Though not spectacular in terms of variety, the Kogelberg Biosphere Reserve (KBR) does have several animals that capture ones attention, such as the elusive Cape leopard, the soaring Black eagles and the massive Southern Right whales that visit the sheltered bays along the coastline.
Many residents are also fortunate to spot the delicate grysbok that hides away amidst the fynbos or the Klipspringer that favours the higher rocky mountain areas, while the larger Grey rhebok displays its white fluffy tail as they flee over open slopes. A favourite among visitors and residents alike, are the wild horses at Rooisand.
Some of the most important mammals to inhabit the area, however, are many species of mice, rats and shrews. The Namaqua rock mouse, for example, plays an important role as pollinator of the proteas.
A number of birds are found exclusively in the fynbos with visitors coming from far to see the famous Cape Rock Jumper and the beautiful sunbirds. Master of song is without doubt the drab Victorian scrub warbler. The area is also home to a land based breeding colony of African penguins at Stony Point (Betty's Bay) that share a peninsula with number of other sea birds. The bird hide built at Rooisand is also well-known amongst birdwatchers where pelicans, flamingos and other waders can be spotted.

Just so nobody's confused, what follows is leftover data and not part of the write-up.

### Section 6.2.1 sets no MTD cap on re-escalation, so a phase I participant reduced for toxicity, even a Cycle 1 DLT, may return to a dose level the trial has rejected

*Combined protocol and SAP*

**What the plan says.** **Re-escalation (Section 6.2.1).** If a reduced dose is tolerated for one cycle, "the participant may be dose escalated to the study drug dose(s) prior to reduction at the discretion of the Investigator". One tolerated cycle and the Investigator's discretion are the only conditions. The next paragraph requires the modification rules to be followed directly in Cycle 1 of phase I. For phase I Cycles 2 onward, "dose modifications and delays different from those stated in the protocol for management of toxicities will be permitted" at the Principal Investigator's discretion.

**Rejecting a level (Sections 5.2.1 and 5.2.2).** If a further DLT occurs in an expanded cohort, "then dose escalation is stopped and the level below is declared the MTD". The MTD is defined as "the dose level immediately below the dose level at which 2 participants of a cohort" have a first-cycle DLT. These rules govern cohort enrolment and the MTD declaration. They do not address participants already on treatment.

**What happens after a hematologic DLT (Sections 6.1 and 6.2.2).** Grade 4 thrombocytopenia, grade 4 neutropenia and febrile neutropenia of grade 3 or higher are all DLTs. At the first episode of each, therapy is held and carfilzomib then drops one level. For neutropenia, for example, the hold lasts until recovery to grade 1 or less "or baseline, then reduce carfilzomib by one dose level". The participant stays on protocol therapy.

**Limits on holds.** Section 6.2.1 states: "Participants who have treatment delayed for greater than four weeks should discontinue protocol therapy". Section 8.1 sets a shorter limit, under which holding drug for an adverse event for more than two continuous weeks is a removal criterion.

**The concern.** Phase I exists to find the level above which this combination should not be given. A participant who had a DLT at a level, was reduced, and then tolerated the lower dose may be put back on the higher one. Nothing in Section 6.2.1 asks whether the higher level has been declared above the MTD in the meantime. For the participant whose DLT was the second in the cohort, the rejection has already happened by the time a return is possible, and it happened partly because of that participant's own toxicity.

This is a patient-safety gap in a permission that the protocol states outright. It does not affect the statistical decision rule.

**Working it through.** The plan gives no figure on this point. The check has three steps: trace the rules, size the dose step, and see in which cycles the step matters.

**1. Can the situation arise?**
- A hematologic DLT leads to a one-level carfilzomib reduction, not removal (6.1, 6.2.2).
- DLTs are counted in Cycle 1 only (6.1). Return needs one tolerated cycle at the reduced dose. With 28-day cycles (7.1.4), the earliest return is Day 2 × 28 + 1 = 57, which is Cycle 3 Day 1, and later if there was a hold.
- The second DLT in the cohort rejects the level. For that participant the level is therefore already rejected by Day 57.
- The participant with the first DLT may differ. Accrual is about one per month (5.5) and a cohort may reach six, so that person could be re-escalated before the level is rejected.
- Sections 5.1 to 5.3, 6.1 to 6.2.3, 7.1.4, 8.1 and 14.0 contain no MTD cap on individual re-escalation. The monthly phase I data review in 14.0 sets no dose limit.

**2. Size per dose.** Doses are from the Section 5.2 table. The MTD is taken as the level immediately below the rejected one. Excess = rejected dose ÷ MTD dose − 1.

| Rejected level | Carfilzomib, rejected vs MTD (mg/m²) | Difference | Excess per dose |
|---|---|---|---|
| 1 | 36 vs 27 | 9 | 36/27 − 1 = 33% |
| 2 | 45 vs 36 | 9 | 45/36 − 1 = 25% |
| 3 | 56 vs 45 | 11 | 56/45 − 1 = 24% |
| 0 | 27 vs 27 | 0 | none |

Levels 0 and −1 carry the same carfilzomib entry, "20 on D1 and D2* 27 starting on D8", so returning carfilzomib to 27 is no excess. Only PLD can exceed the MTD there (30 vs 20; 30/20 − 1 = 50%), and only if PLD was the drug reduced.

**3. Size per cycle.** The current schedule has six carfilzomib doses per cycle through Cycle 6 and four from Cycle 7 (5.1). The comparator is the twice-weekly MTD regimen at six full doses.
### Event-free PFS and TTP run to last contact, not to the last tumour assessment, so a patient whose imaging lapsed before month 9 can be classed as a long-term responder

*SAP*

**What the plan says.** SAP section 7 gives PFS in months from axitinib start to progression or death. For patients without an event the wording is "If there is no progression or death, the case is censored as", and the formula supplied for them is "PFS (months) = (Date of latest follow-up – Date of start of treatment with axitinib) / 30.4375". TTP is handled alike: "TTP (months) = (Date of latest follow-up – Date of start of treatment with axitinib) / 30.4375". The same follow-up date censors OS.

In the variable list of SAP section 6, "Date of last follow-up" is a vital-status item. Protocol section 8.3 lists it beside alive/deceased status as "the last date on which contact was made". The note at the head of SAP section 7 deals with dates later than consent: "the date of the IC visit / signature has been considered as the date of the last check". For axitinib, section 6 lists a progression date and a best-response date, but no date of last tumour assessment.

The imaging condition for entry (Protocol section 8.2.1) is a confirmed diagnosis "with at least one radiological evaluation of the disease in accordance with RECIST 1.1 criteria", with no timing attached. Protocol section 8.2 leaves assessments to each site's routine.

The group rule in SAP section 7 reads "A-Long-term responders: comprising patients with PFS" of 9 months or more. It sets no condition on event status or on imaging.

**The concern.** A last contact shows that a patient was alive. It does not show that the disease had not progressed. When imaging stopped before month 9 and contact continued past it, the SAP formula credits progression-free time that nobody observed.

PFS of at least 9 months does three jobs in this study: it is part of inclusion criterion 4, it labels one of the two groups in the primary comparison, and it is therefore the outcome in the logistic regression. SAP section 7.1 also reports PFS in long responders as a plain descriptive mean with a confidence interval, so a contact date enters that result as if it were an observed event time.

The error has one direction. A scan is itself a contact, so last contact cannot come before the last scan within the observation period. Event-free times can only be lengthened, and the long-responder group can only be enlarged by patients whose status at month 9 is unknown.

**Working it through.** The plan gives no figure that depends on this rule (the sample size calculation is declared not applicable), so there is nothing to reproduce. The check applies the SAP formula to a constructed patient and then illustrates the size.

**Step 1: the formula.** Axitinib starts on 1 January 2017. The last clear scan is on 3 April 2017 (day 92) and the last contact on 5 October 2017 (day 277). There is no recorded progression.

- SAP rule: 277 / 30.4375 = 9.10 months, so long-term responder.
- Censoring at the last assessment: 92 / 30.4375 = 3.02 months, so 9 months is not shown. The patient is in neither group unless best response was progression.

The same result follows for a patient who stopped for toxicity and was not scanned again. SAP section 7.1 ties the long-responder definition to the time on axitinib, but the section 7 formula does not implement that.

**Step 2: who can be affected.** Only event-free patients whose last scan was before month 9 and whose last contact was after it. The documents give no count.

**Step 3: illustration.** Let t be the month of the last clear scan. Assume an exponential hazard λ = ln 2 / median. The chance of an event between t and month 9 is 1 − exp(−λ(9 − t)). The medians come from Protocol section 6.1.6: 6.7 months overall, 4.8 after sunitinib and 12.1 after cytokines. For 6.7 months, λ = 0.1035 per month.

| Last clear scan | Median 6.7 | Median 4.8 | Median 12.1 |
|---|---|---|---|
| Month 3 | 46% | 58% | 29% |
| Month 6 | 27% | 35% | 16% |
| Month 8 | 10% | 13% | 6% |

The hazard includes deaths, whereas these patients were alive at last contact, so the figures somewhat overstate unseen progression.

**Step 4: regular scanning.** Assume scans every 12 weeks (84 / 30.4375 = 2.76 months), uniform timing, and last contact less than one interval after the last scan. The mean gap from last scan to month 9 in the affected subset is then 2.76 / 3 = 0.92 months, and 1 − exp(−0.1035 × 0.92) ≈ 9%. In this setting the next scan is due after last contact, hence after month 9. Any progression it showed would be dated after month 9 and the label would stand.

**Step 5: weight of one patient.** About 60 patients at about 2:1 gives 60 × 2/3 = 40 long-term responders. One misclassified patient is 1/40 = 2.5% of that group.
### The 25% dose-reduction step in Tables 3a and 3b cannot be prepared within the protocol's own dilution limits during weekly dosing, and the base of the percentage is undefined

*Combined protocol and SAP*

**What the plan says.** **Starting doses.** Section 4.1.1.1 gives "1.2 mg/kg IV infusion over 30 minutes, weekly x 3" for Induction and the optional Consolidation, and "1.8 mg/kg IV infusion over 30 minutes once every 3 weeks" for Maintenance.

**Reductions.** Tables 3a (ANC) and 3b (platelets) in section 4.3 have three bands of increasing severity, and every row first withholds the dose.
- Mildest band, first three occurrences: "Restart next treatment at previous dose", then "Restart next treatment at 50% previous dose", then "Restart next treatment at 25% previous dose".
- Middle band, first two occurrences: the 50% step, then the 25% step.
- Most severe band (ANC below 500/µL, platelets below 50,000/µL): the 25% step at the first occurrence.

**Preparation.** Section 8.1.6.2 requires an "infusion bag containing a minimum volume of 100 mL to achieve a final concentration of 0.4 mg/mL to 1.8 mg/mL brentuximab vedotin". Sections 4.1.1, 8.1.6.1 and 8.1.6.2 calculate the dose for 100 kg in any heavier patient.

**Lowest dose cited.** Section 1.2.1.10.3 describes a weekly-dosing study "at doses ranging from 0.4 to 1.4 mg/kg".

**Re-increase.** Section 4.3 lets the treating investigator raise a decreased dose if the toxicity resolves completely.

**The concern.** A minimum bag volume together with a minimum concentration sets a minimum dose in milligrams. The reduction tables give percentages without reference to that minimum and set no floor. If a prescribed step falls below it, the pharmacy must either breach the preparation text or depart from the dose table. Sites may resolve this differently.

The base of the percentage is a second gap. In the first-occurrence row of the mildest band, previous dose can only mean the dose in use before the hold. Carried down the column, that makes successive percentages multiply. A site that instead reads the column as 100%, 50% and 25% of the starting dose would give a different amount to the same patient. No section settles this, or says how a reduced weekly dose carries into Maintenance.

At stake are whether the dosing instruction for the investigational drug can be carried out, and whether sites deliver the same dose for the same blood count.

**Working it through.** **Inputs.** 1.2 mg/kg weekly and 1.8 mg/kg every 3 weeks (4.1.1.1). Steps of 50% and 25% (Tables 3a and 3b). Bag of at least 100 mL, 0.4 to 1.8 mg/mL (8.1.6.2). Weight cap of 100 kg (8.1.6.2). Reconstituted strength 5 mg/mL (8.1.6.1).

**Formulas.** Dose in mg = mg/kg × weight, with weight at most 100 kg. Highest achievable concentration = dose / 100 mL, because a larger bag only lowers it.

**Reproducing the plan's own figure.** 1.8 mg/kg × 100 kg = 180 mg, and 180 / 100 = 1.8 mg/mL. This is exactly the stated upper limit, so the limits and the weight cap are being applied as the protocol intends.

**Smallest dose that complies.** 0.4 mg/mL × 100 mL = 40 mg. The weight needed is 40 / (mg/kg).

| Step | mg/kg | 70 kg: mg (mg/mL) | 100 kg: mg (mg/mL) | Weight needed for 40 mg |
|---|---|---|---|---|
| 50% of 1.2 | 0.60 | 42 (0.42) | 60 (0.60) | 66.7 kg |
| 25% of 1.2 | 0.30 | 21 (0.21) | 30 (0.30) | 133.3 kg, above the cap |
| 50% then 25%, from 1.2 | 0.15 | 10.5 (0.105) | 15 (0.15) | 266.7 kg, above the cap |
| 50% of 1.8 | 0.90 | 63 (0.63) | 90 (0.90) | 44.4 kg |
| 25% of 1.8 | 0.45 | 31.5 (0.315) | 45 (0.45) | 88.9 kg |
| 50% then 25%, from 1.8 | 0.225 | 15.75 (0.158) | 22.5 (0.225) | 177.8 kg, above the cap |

The stunning yellow Cape Cobra is king of the reptilians while the rare minute frog – aptly named the micro frog – can only be found in fresh water pools along the coastal flats.
The smaller insect inhabitants of the reserve are no less important to the biosphere ecosystem, provinding an endless array of fascinating services to the rich flora. Honeybee farming and products derived from honey has also become very important in the area over the last five years.